Q&A with former professor Diana Long
Posted on September 25, 2011 by Brittany Goldych in Perspectives
Diana Long is a graduate of Smith College and Yale, a former USM history and women’s studies professor and now an artist. Diana has a doctorate in the history of science and medicine and has written numerous articles on the history of medicine and gender. She has worked for Boston University, as well as the College of Physicians of Philadelphia and has done a fellowship at the National Library of Medicine in Washington, DC.
With such an impressive background full of academic achievements, it’s curious as to why Diana has returned, at age 73, to be a student once more.
The Free Press: Describe your time here, your thoughts on how USM has changed and how you have changed?
Diana Long: USM was more relaxed when I first came, although always scraping by financially. I always felt it was a privilege to teach students who (by and large) are transformed by the experience, as was I. USM has become more structured and conscious of its niche in the world of education and scholarship. It has done well to encourage the development of some relatively inexpensive areas of strength and help them flourish.
FP: What made you want to go back to school after your retirement?
DL: I wanted to take art classes and to do it in a framework. I didn’t do it for the degree, though I am in danger of getting a minor in book arts, and I didn’t do it to get a job. I just wanted to do it seriously.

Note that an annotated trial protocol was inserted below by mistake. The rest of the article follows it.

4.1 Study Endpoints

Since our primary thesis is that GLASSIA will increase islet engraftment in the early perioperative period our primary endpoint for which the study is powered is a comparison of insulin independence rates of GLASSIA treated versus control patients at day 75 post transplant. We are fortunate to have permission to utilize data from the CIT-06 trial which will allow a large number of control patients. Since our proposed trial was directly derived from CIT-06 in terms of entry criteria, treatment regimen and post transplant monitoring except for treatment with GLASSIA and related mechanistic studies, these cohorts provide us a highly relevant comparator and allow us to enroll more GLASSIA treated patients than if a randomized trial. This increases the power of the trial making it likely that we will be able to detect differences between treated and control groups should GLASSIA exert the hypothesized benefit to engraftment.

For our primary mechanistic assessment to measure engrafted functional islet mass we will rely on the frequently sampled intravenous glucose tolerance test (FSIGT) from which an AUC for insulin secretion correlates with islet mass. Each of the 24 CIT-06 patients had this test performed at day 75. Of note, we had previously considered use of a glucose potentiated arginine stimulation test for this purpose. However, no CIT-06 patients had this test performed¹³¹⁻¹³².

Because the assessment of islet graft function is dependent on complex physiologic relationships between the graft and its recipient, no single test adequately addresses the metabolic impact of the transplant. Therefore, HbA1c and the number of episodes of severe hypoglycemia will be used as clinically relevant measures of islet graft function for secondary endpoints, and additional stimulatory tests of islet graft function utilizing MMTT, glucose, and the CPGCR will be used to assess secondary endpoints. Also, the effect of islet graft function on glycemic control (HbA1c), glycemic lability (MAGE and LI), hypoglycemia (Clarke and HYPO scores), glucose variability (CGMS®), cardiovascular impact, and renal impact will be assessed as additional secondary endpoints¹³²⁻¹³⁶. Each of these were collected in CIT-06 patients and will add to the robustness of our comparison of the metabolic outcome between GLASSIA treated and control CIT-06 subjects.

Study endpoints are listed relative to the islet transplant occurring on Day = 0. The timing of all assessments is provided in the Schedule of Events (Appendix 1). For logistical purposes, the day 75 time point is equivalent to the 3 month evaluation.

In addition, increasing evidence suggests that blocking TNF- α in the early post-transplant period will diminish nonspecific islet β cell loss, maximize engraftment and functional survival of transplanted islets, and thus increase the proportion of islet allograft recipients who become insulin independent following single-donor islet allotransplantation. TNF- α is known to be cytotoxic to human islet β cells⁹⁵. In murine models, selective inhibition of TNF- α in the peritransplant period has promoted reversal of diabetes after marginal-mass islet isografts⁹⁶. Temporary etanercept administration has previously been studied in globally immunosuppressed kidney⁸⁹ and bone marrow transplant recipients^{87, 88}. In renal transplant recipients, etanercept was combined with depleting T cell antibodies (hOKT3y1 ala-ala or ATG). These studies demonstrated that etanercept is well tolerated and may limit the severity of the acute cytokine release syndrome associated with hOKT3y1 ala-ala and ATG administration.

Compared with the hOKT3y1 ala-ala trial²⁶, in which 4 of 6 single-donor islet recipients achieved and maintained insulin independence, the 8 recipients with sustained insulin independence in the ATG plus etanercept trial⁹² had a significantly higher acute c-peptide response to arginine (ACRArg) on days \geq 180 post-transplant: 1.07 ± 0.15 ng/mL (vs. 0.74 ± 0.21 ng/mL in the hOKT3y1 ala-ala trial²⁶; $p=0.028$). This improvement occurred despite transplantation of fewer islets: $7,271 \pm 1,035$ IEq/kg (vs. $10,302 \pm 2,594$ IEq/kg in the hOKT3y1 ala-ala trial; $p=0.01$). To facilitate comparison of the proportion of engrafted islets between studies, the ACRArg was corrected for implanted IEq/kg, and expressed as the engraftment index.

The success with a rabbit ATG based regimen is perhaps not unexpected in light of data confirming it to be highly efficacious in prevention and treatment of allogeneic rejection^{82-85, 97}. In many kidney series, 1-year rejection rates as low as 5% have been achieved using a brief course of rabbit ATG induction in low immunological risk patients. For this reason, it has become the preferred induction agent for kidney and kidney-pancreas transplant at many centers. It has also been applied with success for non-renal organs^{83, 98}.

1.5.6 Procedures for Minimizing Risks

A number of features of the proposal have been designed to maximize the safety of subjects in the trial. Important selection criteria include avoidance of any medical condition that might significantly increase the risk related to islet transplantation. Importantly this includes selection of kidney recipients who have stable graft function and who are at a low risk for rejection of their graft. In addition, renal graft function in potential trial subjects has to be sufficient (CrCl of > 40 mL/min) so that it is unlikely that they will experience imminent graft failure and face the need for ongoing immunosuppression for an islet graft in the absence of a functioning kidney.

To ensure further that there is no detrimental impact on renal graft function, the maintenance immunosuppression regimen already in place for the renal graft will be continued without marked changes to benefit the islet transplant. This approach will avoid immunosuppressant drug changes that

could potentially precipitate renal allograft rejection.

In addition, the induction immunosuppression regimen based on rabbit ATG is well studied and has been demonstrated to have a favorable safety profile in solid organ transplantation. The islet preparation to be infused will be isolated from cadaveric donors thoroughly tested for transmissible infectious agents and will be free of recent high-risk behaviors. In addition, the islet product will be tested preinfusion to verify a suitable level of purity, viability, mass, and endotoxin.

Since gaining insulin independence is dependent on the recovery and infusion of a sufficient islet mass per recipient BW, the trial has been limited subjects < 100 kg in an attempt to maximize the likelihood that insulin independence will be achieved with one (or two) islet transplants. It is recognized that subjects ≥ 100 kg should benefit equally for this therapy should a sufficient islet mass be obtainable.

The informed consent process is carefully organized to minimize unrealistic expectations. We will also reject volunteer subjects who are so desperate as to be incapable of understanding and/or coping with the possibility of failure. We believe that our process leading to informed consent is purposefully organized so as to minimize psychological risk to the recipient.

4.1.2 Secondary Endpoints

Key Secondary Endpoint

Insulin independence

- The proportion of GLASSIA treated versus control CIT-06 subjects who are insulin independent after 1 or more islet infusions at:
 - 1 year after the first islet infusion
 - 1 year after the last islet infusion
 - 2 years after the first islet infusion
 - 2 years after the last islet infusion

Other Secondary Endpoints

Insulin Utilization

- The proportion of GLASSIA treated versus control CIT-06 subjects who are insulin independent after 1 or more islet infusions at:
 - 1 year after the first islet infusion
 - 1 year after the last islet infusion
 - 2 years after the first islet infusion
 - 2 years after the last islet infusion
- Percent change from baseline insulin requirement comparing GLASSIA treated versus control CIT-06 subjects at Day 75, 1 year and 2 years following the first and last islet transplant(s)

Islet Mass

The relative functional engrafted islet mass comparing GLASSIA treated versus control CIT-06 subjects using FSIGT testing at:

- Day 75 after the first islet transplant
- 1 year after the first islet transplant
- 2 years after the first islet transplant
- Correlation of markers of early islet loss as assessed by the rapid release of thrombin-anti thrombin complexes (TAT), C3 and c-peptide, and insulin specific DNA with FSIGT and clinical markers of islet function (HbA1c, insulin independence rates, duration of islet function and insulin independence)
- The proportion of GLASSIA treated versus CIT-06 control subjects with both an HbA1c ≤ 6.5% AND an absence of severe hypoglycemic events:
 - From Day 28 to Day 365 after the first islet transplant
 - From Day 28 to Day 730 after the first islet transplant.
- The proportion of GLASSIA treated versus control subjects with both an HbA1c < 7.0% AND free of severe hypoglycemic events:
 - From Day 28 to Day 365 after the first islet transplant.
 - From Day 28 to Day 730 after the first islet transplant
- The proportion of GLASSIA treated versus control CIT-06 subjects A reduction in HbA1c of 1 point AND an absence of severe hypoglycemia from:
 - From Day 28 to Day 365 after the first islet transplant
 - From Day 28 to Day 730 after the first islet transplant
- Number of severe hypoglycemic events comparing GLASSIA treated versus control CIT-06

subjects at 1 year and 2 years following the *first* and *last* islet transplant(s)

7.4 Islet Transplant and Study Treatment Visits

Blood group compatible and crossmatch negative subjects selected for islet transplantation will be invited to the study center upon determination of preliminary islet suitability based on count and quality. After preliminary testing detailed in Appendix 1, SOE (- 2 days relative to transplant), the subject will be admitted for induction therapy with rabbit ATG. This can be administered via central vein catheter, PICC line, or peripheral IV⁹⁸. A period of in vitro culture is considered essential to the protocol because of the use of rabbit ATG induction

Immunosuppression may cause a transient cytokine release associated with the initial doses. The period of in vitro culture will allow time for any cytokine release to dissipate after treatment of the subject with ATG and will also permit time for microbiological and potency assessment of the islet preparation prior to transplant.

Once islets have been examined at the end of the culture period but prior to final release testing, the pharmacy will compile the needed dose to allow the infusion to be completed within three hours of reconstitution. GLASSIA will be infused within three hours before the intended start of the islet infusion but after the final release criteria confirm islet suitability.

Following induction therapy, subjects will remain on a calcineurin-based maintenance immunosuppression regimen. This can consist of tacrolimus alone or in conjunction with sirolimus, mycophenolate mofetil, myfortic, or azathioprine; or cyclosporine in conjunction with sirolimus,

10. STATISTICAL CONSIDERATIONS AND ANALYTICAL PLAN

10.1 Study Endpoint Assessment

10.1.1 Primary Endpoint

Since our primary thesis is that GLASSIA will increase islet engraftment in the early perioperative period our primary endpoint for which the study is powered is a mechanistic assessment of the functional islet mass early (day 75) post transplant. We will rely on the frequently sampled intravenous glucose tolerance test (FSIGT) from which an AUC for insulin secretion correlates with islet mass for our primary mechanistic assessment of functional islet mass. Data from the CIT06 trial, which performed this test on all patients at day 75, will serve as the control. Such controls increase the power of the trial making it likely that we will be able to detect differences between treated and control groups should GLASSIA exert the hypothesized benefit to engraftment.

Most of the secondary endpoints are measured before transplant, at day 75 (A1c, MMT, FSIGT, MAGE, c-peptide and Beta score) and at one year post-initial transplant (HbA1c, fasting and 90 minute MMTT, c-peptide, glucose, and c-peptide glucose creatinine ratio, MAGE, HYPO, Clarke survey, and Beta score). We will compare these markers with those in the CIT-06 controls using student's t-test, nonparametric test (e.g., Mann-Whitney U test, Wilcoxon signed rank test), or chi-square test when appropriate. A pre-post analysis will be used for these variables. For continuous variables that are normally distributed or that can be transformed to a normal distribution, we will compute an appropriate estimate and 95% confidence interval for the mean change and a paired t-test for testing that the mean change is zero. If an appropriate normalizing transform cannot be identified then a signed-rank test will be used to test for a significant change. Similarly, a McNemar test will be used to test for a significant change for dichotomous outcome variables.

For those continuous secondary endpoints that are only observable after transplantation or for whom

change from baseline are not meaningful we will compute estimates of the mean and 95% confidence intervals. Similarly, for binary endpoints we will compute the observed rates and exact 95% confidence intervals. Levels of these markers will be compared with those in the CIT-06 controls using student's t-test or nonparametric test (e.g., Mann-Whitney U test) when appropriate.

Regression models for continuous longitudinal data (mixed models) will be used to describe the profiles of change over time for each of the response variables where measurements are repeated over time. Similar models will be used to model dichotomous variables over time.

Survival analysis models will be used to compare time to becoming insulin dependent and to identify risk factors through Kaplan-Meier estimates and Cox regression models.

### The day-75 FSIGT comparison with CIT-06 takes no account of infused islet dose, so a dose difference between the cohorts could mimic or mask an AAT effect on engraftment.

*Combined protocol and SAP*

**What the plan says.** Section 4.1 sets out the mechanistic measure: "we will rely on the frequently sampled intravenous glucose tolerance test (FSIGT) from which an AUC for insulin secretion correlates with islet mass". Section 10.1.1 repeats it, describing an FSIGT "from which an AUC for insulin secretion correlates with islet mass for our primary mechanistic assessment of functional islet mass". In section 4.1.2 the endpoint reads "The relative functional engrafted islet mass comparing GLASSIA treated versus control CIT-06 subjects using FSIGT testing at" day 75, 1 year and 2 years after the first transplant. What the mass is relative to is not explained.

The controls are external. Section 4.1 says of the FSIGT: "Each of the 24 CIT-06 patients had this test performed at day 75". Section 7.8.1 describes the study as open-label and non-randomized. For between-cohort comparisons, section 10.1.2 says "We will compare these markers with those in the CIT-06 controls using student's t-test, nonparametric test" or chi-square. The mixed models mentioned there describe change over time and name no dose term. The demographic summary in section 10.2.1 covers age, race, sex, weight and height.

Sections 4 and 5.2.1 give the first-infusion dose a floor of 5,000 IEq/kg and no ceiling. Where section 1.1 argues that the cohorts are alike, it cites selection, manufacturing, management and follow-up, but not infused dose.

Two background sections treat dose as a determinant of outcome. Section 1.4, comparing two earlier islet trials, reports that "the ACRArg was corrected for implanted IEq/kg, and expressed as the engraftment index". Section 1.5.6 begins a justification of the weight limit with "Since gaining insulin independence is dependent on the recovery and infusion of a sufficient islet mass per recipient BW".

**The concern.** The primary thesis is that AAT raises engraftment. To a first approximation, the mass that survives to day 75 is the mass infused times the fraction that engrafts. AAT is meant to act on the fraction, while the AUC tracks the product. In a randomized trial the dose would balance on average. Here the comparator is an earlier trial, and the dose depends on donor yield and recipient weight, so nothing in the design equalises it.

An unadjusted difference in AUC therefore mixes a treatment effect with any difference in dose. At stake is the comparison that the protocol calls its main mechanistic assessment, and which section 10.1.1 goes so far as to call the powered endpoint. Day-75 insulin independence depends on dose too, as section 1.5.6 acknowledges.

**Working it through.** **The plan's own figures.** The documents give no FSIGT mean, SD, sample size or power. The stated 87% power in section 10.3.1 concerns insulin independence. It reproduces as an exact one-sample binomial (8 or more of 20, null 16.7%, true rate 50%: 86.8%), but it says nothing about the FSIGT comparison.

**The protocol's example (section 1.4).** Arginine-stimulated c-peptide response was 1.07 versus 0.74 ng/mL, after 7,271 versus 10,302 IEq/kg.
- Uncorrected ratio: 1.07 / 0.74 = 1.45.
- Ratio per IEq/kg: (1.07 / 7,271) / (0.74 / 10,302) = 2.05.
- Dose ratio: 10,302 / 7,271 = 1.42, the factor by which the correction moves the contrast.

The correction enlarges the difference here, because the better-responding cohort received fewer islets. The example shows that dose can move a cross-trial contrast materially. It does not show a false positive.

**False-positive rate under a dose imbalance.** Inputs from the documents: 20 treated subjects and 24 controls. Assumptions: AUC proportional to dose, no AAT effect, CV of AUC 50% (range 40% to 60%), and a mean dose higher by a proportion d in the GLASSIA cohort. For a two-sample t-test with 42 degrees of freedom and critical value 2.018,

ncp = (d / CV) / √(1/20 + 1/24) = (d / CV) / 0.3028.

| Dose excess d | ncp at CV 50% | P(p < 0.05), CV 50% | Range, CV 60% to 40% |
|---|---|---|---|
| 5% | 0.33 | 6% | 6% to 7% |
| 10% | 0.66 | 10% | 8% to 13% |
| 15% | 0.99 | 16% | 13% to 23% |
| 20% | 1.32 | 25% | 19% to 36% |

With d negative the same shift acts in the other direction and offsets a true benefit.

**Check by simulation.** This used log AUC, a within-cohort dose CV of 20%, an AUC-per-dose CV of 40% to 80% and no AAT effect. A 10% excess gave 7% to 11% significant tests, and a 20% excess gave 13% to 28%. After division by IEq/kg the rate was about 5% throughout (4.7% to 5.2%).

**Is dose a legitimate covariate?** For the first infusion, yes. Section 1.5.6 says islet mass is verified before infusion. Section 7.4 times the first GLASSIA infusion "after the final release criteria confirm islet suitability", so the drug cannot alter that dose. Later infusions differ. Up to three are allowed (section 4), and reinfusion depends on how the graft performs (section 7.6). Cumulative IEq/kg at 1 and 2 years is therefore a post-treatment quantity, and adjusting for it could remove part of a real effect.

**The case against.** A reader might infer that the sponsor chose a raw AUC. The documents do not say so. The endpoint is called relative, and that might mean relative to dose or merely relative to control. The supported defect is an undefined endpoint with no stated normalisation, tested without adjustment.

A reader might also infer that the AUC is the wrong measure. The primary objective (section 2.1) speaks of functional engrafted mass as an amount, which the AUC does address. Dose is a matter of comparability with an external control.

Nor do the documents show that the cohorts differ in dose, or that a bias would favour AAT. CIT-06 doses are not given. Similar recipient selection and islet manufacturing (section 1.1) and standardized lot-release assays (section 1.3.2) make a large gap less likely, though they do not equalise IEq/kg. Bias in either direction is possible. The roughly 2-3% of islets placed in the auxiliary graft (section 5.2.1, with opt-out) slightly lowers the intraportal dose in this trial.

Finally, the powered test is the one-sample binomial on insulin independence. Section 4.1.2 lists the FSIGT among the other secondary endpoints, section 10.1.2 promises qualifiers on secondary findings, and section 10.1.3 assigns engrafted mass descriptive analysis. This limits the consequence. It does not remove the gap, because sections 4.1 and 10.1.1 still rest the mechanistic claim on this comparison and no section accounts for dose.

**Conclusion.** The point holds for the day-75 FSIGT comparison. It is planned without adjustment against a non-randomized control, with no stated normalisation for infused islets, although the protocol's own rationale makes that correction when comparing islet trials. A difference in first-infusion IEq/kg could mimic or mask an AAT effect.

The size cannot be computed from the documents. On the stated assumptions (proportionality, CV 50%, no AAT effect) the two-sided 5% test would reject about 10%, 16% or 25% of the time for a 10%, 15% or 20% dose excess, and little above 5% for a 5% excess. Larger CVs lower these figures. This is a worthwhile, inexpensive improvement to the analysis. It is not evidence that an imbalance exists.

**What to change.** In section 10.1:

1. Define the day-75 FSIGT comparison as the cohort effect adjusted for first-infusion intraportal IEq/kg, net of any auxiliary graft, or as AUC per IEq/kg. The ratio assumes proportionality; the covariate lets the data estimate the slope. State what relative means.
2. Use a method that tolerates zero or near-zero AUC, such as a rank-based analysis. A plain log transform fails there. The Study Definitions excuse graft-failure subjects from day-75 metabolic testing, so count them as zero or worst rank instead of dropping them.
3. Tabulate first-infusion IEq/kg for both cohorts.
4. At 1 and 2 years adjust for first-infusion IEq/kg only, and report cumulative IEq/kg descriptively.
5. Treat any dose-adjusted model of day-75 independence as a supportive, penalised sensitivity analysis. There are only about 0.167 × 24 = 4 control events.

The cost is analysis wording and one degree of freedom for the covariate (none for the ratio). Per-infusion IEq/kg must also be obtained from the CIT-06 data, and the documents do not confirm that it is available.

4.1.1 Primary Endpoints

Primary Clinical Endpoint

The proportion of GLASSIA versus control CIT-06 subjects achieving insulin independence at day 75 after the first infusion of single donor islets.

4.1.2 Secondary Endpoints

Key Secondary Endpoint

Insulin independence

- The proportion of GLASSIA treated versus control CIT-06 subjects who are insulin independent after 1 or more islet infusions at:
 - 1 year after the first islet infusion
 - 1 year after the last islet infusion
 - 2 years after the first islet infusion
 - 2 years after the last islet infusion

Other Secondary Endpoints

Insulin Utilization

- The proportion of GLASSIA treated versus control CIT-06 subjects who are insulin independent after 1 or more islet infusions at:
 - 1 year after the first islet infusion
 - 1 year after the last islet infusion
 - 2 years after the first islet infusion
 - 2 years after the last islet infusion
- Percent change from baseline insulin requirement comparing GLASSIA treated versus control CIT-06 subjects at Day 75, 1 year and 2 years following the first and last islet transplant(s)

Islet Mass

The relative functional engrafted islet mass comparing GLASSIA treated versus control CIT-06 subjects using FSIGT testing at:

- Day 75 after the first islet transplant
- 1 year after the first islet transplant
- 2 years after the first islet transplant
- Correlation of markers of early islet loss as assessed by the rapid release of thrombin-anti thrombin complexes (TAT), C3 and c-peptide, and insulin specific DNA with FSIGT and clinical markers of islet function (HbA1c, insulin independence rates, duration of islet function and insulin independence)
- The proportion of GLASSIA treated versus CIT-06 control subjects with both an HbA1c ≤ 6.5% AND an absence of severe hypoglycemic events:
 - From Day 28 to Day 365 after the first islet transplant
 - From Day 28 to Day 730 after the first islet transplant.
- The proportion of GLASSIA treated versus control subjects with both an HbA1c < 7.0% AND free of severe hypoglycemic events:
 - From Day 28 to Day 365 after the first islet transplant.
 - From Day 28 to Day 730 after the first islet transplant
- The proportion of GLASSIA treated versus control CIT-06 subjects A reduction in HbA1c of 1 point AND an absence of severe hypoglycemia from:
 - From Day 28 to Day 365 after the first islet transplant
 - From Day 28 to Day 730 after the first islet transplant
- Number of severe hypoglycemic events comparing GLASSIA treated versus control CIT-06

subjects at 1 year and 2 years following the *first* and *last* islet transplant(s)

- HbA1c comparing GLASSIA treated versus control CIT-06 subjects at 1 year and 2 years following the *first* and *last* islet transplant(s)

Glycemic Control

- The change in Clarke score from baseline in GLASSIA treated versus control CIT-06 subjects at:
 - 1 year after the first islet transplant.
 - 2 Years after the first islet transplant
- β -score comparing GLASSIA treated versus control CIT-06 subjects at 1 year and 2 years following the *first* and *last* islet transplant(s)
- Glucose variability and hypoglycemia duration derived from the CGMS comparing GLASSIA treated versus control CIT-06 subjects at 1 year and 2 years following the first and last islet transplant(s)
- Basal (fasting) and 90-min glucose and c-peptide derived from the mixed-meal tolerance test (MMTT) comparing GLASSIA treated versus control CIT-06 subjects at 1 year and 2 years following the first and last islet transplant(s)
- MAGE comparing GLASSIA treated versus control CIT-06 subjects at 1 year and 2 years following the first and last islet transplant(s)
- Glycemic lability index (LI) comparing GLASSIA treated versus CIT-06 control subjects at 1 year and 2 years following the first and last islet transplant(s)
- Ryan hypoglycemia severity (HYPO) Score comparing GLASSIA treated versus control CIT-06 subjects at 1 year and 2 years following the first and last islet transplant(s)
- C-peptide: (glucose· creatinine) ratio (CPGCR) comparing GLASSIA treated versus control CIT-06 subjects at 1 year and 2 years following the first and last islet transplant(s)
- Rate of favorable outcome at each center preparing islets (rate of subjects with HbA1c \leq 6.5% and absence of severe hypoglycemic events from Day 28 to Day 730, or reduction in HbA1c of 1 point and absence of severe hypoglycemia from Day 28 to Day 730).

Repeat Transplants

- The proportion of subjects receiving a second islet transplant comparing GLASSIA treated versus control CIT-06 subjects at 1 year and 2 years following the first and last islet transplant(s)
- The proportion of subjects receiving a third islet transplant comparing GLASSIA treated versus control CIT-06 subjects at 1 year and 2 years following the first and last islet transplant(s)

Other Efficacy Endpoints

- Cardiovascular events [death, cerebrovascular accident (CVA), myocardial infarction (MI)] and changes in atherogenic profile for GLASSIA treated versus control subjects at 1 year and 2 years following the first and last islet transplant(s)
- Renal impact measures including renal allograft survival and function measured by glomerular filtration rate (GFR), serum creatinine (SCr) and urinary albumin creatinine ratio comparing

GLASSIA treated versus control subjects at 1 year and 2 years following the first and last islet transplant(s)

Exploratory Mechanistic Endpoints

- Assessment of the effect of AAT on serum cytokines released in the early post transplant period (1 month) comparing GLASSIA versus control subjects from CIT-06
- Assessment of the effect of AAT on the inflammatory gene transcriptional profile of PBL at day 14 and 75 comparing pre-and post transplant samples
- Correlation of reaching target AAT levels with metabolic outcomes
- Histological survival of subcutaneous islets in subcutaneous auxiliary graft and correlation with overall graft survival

FP: How was the transition from USM faculty to USM student?
DL: Surprisingly seamless, although I do live something of a double life at the school. I have remained involved with the women’s studies program. I keep in touch with colleagues and worry (some) about budgets and programs and the state of scholarship. Only slowly have I tuned into student hopes and challenges. Since I was a undergrad so long ago, this has been an education from the ground up. That USM has such a diverse age population of students is a big asset for the returning or retooling student.
FP: What made you pick art after years of history? Specifically then, why book arts?
DL: This was a surprising choice, given that my last art class was in high school. But I have always been very visual. My right brain was hungry for attention. More specifically, I had a constant stream of students in my office who told me that Rebecca Goodale’s “Illuminated Autobiography” was the best course they had taken. How could I resist signing up? Its multifaceted skills and profound questions hooked me, and I have taken or plan to take all of its courses.
FP: Do you have any advice for other non-traditional students who may be coming back to school after years of absence?
DL: Don’t be afraid to make your education into what you need and want. Get to know faculty who can write you letters of recommendation or at least know what [you're] aiming for and can help make it happen. There is definitely not a “one size fits all” at USM.
FP: Do you get more from being a student now, or was it more rewarding to be a teacher?
DL: What is the difference?